In our last installment, Post No. 20, we looked at how to mature a business architecture practice with intention. On a related note, here in Post No. 21, we will talk about one of those million dollar questions: how to measure business architecture success.
Why do we need to measure our business architecture results in the first place?
Some business architecture teams have a lot of pressure to both build their practice and prove its value simultaneously. Even if you are not in this situation, there are many good reasons for you to measure and communicate your results. For example, all of your great stories and metrics will:
- Increase awareness and adoption of business architecture across the organization
- Expand the usage of and advocacy for business architecture in the organization
- Secure funding, resources and priority for business architecture activities
- Demonstrate the value of the investment to business architecture stakeholders (i.e. the business architecture leader(s) and other related teams)
Makes sense. So what do we measure?
In StraightTalk-style simplicity, generally two categories of things:
1. The value business architecture provides to the organization – This is the biggie that everyone wants to know about. This includes metrics like what overall impact business architecture is making in the organization (e.g. on customer satisfaction, revenue, cost savings, quality, etc.), how it improves planning and solution development, and generally how valuable people in the organization who use it say it is.
Super important: The metrics you choose here should align with the value proposition and scenarios you defined for business architecture in your organization. If you are struggling to identify the right metrics, it is likely because the way you’ve defined business architecture’s value to the organization was kind of fuzzy to start with. Post No. 2, Start With Why, can help.
2. The maturity of the business architecture practice – Not as hot of a topic as #1, but still really important. This includes metrics like how mature your business architecture practice is and how much progress you’ve made to establish it. It also includes how well it is embedded in and scaled across the organization.
How do we measure all of this?
There are different ways you can approach this and you will likely need a combination of formal and informal methods. For example, you can use metrics and surveys to help you get some hard data while supplementing it with success stories and anecdotes. From a practice perspective of course you have the maturity assessment (remember good ol’ Post No. 20) and even industry benchmarking to help you there.
Check out the handy diagram here to help you make sense of these categories of measurement (with just a few sample metric ideas to get you thinking) and the methods used to capture each. (Note: expanded diagram requires your name and email address for PDF download. Subscribe to StraightTalk to get the premium content without interruption!)
Sounds good, but this seems a bit overwhelming.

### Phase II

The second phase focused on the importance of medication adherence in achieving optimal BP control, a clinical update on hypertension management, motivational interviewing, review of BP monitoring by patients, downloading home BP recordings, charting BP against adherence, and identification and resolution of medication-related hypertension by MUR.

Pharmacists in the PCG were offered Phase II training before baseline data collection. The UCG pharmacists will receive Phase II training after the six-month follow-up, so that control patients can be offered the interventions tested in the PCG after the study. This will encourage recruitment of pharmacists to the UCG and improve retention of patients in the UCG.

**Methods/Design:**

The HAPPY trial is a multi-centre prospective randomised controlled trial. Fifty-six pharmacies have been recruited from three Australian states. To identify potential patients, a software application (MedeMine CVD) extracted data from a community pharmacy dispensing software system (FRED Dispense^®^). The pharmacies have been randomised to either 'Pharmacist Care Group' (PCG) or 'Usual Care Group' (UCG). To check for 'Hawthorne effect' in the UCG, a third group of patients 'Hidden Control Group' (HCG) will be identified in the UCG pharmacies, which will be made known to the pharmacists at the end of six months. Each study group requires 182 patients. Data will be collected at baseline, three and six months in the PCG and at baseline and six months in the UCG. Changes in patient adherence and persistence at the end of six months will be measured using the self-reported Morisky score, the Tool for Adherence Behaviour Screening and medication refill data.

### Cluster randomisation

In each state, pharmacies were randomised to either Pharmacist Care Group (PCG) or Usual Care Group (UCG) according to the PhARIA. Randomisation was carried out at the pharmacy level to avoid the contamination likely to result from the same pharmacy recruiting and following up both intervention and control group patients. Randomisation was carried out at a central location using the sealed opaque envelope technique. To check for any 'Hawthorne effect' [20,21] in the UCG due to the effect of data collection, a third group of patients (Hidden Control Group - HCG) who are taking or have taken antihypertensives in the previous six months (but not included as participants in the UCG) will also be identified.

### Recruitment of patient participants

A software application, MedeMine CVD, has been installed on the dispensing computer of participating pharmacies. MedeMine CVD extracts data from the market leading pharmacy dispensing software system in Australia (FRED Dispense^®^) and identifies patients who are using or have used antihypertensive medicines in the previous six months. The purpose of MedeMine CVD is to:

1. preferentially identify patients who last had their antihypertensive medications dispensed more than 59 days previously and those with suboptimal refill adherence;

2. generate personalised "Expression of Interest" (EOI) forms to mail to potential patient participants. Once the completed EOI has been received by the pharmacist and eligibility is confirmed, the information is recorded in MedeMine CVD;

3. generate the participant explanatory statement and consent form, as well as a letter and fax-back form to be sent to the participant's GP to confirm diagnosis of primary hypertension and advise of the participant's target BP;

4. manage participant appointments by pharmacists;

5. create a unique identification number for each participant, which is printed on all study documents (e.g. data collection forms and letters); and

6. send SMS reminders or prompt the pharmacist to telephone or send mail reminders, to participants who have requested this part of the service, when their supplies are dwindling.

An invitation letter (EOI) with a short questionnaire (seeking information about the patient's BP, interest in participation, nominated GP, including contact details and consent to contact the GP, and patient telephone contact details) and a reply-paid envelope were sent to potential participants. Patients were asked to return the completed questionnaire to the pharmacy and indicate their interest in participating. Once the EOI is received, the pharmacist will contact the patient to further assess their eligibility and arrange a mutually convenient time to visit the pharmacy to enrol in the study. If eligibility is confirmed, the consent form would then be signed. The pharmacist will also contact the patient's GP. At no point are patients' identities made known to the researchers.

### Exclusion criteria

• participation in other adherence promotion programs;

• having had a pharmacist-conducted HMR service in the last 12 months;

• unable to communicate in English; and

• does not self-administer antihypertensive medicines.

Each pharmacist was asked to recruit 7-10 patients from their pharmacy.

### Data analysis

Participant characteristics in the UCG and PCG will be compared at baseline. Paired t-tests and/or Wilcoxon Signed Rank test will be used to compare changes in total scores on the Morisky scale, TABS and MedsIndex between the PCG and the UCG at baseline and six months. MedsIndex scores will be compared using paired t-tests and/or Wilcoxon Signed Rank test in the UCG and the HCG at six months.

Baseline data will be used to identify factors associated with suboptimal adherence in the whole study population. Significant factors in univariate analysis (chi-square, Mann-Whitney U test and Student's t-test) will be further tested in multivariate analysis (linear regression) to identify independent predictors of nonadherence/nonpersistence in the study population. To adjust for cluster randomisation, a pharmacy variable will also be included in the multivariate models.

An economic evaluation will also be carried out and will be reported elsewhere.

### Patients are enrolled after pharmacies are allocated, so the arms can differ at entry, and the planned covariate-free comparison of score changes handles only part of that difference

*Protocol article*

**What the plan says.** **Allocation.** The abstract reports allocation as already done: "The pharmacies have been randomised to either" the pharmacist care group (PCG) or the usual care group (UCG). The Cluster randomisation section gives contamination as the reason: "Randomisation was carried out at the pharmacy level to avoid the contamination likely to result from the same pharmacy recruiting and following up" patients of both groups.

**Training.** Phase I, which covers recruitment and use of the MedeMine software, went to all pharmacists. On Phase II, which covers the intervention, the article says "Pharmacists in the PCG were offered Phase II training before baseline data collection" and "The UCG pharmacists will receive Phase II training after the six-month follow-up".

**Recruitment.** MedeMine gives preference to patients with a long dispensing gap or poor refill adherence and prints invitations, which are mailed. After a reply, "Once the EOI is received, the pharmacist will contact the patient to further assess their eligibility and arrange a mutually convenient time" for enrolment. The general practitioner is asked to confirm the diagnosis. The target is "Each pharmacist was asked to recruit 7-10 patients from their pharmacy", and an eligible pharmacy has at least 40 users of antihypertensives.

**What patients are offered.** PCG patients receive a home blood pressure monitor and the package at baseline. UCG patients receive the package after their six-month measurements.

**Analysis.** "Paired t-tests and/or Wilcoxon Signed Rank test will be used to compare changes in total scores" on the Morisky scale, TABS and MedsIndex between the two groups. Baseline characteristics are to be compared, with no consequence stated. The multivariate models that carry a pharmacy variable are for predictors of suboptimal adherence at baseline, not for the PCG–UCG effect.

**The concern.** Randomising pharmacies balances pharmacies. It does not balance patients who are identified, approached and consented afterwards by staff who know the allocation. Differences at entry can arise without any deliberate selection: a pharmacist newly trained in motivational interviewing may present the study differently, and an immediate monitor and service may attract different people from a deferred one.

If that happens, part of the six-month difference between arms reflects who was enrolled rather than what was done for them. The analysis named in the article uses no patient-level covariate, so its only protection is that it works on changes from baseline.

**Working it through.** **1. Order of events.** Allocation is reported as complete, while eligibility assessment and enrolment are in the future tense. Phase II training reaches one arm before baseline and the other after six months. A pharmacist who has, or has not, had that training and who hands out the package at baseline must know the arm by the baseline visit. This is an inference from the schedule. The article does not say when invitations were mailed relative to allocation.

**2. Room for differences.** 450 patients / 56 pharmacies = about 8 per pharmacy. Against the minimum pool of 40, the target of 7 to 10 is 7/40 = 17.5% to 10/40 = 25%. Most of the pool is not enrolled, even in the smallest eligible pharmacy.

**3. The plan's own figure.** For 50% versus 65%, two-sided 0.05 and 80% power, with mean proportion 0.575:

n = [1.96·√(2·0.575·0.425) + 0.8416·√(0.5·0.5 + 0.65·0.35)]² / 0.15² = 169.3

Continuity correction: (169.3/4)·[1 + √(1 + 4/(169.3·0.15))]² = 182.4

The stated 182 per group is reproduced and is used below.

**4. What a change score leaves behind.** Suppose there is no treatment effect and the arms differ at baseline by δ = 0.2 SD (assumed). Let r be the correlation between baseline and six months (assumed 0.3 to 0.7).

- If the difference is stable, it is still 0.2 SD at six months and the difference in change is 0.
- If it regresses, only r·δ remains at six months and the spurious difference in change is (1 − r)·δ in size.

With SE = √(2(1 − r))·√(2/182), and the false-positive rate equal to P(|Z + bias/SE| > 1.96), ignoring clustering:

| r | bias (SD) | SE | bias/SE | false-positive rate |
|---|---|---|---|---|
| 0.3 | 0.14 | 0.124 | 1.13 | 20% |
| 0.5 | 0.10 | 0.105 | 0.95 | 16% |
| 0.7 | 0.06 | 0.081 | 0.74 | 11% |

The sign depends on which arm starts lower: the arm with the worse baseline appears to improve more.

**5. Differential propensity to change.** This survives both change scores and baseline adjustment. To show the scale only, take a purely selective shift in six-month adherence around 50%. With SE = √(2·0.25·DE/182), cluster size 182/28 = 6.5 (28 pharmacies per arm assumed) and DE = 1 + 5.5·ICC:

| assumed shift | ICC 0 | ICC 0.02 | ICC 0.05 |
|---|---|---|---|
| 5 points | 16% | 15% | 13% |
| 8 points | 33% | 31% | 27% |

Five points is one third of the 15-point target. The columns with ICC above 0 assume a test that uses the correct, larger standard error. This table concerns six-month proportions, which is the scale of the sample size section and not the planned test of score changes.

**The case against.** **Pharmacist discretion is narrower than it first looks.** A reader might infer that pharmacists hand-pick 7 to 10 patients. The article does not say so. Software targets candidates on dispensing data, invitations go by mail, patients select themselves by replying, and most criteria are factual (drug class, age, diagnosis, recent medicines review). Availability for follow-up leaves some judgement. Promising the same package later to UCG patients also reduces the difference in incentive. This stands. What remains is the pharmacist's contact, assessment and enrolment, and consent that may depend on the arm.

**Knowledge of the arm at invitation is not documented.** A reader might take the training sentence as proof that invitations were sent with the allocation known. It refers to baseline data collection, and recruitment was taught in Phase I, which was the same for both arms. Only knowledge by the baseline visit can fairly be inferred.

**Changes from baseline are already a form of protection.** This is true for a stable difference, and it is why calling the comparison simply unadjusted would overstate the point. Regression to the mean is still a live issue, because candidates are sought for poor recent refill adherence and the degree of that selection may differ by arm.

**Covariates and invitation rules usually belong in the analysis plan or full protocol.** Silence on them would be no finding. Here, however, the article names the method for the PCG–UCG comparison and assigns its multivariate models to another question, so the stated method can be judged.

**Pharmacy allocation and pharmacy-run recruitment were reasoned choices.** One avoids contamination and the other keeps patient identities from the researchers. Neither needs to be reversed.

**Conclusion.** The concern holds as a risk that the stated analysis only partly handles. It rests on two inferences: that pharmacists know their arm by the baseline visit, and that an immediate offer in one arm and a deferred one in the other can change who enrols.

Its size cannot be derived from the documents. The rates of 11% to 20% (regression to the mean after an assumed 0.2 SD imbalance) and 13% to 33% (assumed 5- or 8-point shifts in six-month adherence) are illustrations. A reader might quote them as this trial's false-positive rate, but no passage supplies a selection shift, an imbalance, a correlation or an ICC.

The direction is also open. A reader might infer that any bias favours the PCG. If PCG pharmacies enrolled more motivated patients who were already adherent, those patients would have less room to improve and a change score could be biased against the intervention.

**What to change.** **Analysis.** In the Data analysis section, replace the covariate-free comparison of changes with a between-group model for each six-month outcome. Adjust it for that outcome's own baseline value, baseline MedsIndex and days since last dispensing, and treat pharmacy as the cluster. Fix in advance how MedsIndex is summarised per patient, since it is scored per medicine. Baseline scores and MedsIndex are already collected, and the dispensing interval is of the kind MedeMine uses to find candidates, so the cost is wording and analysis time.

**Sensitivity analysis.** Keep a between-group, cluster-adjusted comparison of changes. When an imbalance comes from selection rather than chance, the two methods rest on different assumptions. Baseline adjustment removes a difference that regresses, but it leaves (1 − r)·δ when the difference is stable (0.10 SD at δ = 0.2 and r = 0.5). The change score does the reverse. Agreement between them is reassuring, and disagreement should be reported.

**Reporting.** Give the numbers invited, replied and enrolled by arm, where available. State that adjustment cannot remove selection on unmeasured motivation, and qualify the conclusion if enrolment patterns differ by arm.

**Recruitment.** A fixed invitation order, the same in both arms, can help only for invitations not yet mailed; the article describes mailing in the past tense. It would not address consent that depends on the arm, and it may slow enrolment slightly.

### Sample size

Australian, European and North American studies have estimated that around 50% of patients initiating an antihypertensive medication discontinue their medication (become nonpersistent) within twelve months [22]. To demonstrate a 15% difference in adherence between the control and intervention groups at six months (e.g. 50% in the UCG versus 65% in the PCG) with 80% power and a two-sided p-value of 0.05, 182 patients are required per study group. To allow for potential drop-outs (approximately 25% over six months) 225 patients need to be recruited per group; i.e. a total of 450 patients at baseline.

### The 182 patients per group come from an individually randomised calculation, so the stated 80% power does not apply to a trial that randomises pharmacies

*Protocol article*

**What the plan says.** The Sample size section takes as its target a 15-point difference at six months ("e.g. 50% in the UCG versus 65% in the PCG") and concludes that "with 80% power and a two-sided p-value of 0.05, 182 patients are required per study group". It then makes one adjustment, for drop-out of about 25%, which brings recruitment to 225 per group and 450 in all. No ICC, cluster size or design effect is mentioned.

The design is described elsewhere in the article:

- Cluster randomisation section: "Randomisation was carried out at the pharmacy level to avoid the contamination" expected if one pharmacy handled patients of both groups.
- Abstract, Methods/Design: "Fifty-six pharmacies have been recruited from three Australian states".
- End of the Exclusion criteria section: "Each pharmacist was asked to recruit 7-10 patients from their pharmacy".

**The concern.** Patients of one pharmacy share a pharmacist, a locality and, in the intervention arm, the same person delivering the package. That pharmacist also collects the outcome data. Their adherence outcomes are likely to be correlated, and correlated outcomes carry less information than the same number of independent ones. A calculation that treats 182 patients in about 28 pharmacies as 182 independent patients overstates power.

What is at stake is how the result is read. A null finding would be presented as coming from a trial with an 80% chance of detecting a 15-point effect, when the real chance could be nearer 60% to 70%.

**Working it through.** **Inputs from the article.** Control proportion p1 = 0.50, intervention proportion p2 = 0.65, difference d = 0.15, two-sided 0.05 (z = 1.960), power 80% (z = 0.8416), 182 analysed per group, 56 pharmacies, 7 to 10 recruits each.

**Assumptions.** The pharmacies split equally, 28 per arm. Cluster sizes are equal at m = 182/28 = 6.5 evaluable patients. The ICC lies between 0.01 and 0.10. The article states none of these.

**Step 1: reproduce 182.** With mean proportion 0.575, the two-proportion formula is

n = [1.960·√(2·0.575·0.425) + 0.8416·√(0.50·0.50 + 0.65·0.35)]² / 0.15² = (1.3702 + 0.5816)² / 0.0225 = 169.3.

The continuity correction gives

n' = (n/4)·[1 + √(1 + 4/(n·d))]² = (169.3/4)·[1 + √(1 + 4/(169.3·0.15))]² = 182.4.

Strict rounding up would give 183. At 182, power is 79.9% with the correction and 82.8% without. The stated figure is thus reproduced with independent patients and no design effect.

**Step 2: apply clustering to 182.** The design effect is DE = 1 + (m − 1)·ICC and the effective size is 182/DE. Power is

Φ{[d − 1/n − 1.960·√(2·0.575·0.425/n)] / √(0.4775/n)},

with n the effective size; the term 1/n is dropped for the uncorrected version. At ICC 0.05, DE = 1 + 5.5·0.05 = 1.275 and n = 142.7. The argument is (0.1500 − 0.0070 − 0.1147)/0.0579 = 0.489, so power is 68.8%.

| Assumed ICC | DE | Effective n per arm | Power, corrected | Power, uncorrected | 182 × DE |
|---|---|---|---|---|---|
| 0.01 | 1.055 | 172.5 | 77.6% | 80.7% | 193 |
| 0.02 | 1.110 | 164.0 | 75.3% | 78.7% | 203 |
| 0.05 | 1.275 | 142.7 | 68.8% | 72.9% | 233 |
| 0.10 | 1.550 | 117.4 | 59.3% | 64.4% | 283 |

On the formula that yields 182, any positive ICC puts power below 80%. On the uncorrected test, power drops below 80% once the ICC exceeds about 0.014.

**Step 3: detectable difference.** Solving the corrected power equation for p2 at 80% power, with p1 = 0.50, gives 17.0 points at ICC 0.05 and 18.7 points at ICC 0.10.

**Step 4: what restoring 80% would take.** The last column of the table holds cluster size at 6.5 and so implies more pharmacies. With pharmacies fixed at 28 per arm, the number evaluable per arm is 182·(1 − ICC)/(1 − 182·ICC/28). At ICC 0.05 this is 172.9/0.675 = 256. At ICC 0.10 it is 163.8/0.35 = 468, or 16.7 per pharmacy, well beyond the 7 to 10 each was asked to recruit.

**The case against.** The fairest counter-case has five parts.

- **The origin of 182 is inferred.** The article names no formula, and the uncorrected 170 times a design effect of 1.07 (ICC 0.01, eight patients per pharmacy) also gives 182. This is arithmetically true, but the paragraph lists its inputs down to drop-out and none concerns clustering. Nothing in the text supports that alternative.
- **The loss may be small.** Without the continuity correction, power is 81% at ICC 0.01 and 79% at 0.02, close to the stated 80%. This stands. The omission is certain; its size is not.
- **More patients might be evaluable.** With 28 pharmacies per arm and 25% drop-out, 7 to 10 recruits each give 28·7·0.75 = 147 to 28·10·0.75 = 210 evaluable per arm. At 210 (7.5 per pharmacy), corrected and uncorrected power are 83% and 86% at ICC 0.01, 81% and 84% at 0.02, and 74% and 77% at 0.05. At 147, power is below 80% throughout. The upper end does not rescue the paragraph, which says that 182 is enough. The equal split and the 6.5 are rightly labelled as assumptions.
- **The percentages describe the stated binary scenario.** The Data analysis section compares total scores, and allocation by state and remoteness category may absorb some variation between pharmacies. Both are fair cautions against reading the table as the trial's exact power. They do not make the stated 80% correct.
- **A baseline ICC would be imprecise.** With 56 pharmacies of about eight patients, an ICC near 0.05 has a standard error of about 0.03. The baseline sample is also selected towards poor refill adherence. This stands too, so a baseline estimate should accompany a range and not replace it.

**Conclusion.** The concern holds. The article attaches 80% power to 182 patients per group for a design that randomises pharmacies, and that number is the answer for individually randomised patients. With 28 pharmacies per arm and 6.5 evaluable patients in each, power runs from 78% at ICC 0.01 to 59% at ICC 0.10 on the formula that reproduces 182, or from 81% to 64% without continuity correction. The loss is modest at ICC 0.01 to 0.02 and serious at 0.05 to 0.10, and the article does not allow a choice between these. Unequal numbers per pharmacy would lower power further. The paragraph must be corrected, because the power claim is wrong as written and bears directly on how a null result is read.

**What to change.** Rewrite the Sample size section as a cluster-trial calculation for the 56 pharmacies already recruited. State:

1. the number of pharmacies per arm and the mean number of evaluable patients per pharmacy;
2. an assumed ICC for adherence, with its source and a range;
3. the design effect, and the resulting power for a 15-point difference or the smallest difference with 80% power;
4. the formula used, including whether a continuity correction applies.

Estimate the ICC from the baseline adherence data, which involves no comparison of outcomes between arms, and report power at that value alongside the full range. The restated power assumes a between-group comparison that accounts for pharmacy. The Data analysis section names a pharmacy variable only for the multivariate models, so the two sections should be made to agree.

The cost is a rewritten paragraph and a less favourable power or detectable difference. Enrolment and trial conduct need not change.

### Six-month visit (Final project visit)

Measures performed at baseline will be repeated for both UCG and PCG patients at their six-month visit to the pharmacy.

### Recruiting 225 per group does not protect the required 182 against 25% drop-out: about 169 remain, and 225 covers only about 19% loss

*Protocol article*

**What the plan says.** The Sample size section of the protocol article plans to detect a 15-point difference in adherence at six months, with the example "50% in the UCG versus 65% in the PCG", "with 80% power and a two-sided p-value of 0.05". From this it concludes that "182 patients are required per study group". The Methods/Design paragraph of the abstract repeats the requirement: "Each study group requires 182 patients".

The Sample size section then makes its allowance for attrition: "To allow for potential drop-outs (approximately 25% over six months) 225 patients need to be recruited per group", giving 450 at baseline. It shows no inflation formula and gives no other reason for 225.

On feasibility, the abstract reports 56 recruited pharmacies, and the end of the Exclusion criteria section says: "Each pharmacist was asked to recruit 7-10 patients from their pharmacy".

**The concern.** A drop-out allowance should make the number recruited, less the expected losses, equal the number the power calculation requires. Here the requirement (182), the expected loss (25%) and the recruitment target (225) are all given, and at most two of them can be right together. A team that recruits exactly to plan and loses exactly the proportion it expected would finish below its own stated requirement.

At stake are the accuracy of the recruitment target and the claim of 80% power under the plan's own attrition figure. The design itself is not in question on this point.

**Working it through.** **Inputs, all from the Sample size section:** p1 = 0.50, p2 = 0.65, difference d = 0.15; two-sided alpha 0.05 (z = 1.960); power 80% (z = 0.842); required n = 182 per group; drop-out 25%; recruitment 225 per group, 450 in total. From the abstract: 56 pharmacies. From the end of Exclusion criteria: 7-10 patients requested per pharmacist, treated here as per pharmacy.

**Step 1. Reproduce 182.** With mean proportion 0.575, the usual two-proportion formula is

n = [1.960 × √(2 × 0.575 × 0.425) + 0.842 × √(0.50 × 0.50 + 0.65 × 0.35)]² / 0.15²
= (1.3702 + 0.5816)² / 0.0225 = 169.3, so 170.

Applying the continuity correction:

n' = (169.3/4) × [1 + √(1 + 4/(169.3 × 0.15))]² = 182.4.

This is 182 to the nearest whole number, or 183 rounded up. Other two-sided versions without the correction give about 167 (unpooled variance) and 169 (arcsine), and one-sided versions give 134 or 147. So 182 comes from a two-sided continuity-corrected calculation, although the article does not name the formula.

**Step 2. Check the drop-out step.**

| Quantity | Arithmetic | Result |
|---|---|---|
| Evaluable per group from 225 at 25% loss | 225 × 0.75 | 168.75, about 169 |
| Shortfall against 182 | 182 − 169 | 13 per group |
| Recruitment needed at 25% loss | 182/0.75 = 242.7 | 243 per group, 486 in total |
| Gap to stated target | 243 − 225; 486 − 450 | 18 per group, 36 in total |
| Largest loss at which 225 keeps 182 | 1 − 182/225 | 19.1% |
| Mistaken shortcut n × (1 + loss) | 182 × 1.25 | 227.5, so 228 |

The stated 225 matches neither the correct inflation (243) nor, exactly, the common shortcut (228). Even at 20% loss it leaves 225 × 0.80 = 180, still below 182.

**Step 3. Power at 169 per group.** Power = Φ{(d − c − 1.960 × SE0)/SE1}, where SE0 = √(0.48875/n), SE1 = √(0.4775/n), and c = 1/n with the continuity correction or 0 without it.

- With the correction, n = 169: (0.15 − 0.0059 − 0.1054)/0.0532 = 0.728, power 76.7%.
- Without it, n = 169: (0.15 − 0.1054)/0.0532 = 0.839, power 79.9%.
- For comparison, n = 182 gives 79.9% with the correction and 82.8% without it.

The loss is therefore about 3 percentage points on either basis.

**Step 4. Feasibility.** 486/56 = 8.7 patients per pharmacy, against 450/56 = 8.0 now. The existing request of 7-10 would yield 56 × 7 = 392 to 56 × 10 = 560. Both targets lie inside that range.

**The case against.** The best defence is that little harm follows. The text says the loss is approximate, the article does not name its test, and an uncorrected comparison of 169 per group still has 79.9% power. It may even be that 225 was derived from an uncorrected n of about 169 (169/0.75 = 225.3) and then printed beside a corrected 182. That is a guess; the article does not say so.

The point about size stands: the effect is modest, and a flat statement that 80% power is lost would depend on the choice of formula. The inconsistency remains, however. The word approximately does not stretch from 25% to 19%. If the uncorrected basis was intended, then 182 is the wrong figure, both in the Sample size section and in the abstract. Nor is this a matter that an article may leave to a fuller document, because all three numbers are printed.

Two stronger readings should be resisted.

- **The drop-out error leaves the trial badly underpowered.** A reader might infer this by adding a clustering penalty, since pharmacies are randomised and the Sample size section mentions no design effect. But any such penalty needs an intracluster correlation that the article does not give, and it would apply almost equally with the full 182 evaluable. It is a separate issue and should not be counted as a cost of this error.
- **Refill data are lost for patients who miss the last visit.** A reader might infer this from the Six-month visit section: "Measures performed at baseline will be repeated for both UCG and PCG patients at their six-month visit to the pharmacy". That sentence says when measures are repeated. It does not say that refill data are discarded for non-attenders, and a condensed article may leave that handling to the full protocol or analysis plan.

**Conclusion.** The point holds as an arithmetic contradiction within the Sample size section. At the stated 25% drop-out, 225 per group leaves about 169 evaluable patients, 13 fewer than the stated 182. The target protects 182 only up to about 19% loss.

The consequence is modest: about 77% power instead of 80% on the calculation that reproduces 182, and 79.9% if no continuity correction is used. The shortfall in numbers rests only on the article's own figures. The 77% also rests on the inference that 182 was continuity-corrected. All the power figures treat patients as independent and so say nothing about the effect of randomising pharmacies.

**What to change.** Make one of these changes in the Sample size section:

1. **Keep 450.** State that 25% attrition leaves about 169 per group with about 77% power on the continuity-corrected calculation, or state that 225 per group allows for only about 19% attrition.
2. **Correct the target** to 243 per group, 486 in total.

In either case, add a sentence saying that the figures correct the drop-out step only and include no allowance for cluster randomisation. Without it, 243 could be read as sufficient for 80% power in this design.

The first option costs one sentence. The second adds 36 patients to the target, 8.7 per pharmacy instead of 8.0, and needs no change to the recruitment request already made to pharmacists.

Don’t let it be. As with any aspect of your business architecture practice, keep it practical and take it one step at a time. A few tips:
- Focus. Identify who really needs what information, when and how.
- Keep it simple to start. Just pick a few simple metrics that you care about and start measuring them. You can always get fancy later.
- Capture both qualitative and quantitative results. Don’t stress about getting perfect and robust metrics because that is just difficult to do with this discipline. Being able to tell success stories and quote advocates can be just as valuable as the numbers.
Share more about that.
While measuring the maturity and progress of a business architecture practice is relatively straightforward, on the other hand, measuring the value business architecture provides can be a little bit of a challenge. For example:
- Some business architecture results are intangible, like when it helps to inform decisions or create clarity
- Business architecture can lead to the avoidance of negative results, like that misaligned investment that you didn’t make or like that compliance issue which didn’t happen
- Business architecture results can be hard to isolate, because it is one discipline among many working together across the strategy execution ecosystem
- Business architecture results can create unwanted visibility for some people, so proceed with sensitivity when sharing results
Start measuring your business architecture results and successes from the very beginning—even if this just includes writing down a short success story of each engagement (e.g. what was the situation, how was business architecture used and what results were achieved).
If you approach measuring business architecture success in a simple manner, it is very doable and you will be glad to have the information in the future. And others in the business architecture community will love to learn from you. Happy measuring!
More Good Stuff…
Five Ways to Measure Business Architecture Performance (Jeff Scott): Industry Thought Leader Jeff Scott shares a number of methods used by business architects to measure success.
Measuring What Makes Life Worthwhile (TED Talk): A talk from Chip Conley on a business model based on happiness and how he learned that success comes from what you count.